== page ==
The first hint is to let the kids HELP you cook!  Food preparation time is a great time for even the littlest ones to help mom or dad identify ingredients (“Where is the bread?”), measure dry ingredients (“We need 1/2 cup of flour next.  How can we measure it?” or “Which one is the 1/2 cup measure?” or “How many 1/4 cups do we need to use to get 1/2 cup?” depending on their age), dump ingredients into a bowl, mix, and set the timer or watch the clock (“If it’s 5:00 now and we need to bake the cookies for 13 minutes, what time should we take them out?”).  Talking and asking questions like these can turn routine meal prep into a time of fun and learning.  Just using the example above, kids can practice verbal skills, counting, addition, fractions, and telling time, in addition to learning the basics of how to cook!  

My 2.5 year old loves to measure, mix, and dump dry ingredients into a bowl, and he’s also an ace already at cracking eggs.  That last one he just kind of picked up — it’s not a skill that I intended to teach a toddler at all!

The second hint is to move the toy kitchen, if you have one, into the kitchen itself.  It’s a simple hint, but having the kids kitchen right there creates all kinds of imitative play opportunities, and creative play ensues.  Often when I’m washing up, my toddler will busy himself at his little stove, cooking up some soup and bringing it over for me to taste.

Just another way for us to mix housework and early childhood learning.  Works for me!

P.S. Thanks to SeaBird, another WFMW participant, who featured my site on her new Five on the Fifth feature!  Click on over and check out the other four sites — very cool! 

Variety ….

November 16, 2006

If variety is the spice of life, then we’re all salt and pepper around here these days.  After 22 weeks on bedrest, I’m running out of new and different things to do with my toddler.  He’s a very active 2 year old who loves to build, pretend, run around, and go new places.  Running around, taking walks, and going to parks, the nature center, and museums — some of our favorite activities — have been (unfortunately) up to Daddy and visiting grandparents for months now as I rest and wait for the baby to come.  Widget is doing fine, but I miss the active life!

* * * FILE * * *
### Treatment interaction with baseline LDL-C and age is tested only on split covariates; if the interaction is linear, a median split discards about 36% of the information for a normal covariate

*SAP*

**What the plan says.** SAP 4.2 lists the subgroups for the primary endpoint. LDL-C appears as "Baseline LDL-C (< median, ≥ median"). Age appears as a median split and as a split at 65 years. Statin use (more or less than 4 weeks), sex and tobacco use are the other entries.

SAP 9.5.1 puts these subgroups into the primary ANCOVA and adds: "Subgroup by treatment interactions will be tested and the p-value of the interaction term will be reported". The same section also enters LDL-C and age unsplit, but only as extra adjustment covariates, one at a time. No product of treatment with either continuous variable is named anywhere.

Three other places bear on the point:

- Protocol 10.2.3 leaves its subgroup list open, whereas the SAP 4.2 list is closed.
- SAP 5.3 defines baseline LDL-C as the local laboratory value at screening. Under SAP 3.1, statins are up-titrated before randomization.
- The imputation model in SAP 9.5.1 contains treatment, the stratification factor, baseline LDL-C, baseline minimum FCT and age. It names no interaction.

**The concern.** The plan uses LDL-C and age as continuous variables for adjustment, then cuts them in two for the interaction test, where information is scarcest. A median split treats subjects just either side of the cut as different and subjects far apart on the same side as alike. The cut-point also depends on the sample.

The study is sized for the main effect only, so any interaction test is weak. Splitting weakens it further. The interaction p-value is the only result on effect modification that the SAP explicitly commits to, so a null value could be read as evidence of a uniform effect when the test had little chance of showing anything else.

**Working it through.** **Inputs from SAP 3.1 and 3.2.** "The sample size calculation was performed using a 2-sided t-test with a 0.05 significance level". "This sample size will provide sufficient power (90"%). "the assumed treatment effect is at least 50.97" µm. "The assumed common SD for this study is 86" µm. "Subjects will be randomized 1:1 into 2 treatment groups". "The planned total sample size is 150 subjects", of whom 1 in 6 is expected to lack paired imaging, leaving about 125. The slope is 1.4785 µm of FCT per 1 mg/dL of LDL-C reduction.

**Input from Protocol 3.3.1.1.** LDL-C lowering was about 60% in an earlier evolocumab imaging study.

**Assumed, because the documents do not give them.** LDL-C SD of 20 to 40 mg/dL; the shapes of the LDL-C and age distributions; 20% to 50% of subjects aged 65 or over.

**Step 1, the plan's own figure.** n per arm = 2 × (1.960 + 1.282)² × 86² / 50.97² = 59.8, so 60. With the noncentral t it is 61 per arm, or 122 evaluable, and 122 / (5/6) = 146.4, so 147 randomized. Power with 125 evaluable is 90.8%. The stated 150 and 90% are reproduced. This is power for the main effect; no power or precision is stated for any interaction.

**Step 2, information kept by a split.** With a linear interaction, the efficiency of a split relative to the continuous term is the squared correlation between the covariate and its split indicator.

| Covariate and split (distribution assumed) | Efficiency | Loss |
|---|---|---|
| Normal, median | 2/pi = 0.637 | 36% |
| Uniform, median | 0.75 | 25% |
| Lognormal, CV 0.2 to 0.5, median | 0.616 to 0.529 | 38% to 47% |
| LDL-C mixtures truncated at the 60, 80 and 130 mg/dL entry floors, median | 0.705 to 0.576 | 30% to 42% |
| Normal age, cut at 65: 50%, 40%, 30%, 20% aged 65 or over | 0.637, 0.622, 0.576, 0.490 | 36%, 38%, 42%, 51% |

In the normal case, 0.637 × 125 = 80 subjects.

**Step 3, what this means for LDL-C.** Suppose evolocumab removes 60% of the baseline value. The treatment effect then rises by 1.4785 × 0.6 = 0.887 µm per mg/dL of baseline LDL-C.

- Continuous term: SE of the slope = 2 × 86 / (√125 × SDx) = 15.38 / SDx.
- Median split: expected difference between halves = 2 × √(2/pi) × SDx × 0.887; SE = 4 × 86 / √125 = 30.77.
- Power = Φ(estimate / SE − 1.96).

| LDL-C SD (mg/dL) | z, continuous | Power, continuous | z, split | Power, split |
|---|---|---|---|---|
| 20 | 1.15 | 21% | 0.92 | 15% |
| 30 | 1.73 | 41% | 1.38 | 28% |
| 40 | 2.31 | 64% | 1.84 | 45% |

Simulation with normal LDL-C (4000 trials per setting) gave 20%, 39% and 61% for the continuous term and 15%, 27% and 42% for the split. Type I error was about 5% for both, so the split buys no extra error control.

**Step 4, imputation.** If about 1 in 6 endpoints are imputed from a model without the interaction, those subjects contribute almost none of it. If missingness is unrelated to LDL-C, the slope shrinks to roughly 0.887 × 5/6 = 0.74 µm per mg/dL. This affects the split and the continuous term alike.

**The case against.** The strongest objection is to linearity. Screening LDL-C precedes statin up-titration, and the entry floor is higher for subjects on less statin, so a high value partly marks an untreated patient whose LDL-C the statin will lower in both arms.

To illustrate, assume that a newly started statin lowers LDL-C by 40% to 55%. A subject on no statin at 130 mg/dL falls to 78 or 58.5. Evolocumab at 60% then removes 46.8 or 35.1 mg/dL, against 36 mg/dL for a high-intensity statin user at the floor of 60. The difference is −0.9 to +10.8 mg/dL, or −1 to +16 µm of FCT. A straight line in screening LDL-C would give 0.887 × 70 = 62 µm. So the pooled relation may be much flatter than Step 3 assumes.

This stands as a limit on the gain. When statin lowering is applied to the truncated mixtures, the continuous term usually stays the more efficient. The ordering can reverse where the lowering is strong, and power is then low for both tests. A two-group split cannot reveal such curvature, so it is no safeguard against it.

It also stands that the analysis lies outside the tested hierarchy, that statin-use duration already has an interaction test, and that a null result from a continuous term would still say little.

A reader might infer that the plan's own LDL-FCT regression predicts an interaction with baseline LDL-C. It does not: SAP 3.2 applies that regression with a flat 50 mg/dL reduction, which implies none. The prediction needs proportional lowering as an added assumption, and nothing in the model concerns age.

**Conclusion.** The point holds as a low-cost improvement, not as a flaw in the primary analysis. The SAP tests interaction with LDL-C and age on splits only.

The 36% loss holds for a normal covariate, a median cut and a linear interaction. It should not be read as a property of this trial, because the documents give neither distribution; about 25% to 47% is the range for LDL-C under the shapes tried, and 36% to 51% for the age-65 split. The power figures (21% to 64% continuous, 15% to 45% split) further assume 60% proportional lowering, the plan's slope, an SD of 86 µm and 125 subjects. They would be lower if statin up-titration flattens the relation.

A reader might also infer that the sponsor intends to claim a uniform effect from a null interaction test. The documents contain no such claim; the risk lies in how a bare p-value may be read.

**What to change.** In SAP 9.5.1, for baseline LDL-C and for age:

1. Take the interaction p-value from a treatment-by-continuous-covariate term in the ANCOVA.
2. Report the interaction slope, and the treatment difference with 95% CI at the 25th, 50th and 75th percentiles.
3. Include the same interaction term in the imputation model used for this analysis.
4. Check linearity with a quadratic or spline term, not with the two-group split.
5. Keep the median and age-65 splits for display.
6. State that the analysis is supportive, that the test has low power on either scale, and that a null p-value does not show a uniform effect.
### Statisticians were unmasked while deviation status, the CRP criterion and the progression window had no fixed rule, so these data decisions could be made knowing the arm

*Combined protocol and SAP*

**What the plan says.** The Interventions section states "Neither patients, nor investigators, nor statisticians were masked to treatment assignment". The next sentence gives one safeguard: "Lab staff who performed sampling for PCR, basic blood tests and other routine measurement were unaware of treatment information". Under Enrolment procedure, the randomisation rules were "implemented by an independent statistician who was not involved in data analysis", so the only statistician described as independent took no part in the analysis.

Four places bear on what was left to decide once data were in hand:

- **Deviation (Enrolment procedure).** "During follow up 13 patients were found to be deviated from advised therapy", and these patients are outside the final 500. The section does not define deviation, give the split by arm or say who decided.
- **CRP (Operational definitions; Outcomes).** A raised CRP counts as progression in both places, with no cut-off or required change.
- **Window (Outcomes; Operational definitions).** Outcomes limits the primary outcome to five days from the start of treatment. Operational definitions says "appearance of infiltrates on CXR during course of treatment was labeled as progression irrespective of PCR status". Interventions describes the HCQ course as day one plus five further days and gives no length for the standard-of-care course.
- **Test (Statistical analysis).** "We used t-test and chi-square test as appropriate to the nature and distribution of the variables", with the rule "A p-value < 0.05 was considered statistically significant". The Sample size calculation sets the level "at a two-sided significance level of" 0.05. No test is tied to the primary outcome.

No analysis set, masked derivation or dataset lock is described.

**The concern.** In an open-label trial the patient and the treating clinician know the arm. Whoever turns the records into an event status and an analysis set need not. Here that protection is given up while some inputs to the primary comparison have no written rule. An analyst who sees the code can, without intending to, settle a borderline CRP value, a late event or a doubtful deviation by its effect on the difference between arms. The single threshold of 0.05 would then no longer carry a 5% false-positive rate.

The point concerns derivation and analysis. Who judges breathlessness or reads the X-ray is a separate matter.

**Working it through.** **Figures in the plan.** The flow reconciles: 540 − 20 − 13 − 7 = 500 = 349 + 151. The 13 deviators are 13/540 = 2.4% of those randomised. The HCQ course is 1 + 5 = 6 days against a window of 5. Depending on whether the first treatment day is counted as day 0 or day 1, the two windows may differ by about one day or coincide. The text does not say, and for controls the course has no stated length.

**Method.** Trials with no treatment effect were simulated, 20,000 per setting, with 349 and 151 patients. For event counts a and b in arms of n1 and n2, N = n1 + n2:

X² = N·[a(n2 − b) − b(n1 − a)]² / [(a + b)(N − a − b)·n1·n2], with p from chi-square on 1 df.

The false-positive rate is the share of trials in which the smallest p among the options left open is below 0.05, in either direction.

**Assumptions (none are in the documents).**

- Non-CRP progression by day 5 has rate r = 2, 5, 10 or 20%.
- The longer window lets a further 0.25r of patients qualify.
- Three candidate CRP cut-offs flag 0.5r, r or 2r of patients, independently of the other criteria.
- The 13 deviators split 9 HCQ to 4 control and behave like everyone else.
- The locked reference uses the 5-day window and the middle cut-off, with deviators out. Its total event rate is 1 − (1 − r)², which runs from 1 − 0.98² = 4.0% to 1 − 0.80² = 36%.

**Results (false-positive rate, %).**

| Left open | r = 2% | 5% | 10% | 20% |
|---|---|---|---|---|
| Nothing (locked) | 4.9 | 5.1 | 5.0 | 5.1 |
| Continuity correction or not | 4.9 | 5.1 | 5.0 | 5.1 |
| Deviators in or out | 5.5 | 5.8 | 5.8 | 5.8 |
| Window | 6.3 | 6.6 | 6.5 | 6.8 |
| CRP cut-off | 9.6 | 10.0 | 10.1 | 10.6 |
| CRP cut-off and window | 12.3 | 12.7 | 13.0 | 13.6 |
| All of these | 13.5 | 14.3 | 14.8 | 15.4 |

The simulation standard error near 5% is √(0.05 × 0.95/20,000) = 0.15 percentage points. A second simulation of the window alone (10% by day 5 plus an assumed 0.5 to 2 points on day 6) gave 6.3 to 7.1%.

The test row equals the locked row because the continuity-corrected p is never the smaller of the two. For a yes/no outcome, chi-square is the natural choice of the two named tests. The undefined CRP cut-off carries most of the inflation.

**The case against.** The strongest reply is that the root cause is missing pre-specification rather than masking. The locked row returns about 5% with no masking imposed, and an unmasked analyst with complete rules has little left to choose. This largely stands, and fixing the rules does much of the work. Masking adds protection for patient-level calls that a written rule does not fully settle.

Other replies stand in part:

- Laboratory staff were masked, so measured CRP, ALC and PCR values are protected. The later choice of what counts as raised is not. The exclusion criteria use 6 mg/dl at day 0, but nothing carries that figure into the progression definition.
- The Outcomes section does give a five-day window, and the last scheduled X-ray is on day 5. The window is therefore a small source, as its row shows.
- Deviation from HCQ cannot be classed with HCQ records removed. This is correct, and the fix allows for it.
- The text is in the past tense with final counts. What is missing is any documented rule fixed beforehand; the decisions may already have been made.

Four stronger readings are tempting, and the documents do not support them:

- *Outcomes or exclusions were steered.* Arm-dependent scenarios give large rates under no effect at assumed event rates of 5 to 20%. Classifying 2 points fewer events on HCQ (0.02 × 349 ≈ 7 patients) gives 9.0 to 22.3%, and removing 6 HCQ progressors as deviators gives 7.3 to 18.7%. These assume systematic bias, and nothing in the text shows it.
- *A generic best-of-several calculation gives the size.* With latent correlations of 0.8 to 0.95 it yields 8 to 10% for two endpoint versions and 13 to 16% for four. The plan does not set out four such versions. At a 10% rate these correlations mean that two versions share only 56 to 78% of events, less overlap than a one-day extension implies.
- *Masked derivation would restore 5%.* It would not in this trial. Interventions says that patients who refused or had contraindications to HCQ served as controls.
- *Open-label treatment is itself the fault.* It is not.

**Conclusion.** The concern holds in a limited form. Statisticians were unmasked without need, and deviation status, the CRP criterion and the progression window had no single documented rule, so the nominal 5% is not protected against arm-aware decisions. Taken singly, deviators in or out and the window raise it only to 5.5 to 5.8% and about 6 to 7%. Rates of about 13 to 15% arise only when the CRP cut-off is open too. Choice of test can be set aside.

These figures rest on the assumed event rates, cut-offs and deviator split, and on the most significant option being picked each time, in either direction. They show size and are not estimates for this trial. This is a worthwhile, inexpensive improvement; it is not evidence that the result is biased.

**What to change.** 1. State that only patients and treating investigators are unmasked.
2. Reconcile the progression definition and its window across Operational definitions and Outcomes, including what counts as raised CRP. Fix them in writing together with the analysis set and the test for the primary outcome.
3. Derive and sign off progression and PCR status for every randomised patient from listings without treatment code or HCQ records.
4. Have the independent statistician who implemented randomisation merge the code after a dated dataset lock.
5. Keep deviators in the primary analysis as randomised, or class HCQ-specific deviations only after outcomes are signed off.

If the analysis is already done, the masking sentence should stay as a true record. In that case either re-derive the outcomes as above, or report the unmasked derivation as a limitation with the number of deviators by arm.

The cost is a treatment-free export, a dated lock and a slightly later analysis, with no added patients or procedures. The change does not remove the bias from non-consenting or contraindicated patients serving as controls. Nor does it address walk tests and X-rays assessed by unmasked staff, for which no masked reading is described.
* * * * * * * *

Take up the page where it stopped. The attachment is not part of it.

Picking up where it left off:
Instead of new activities and trips, I’m learning to take a new attitude towards the everyday.  For instance, on Monday we had a minor toddler disaster when Widget dropped the soda tab into the drink I was pouring.  He got upset (it was almost dinnertime) and I moved to fix it.  Then I stopped for a second and decided to use it as a learning experience. 

Me:  What’s wrong?

Widget, pointing:  dere.

Me:  How can we fix it?  Let’s find a tool. 

Widget, handing me a spoon:  Soon.

Me:  What do we do with it?

Widget, putting it in the glass:  Here.

Me:  That’s right!  Let’s use the spoon to get the tab out of the glass.

And we did.  Laughing and cuddling, we pulled the piece out of the glass and celebrated with a sip of orange soda.  It wasn’t exactly a trip to the Building Museum, but it was a learning moment, a fun moment, and another chance for us to learn to solve problems together.

Solving problems is the key to doing science.  In fact, it wasn’t until I was nearing the completion of my physics Ph.D. that I fully realized the reason why new science Ph.D.s are so in demand by industry.  For the most part, the appeal may not lie in our mastery of subject matter, or the ability to discourse for hours (or years) on the distribution of this or that particular isotope in a particular sample of matter, but in the very nature of the Ph.D. training experience.  By persevering through years of designing, building, and running experiments, analyzing data, and publishing the results, we learned to identify and solve problems.   

Thinking about toddler science in this context, I am now realizing that so much of it is not memorization of facts or utilization of polarizing materials or litmus paper, but facilitating little discoveries by these littlest ones, and helping them learn to solve problems.  So whether we’re confronted with a book lying across the tiny train tracks or a mess in the playroom, we now make a point of identifying the problem, coming up with a solution, and trying it.  If it works, we celebrate!  If it doesn’t work, we try something else. 

Just think, every time we help a small child learn to identify and solve a problem, we’re helping them grow into small scientists, engineers, and problem-solvers.  Talking about solving the problem increases verbal abilities; coloring a picture reinforces mastery and artistic inclinations — there is so much that we can do with our toddlers to help them learn and grow, and I’m finding it an incredibly exciting time.  Even from the couch.  🙂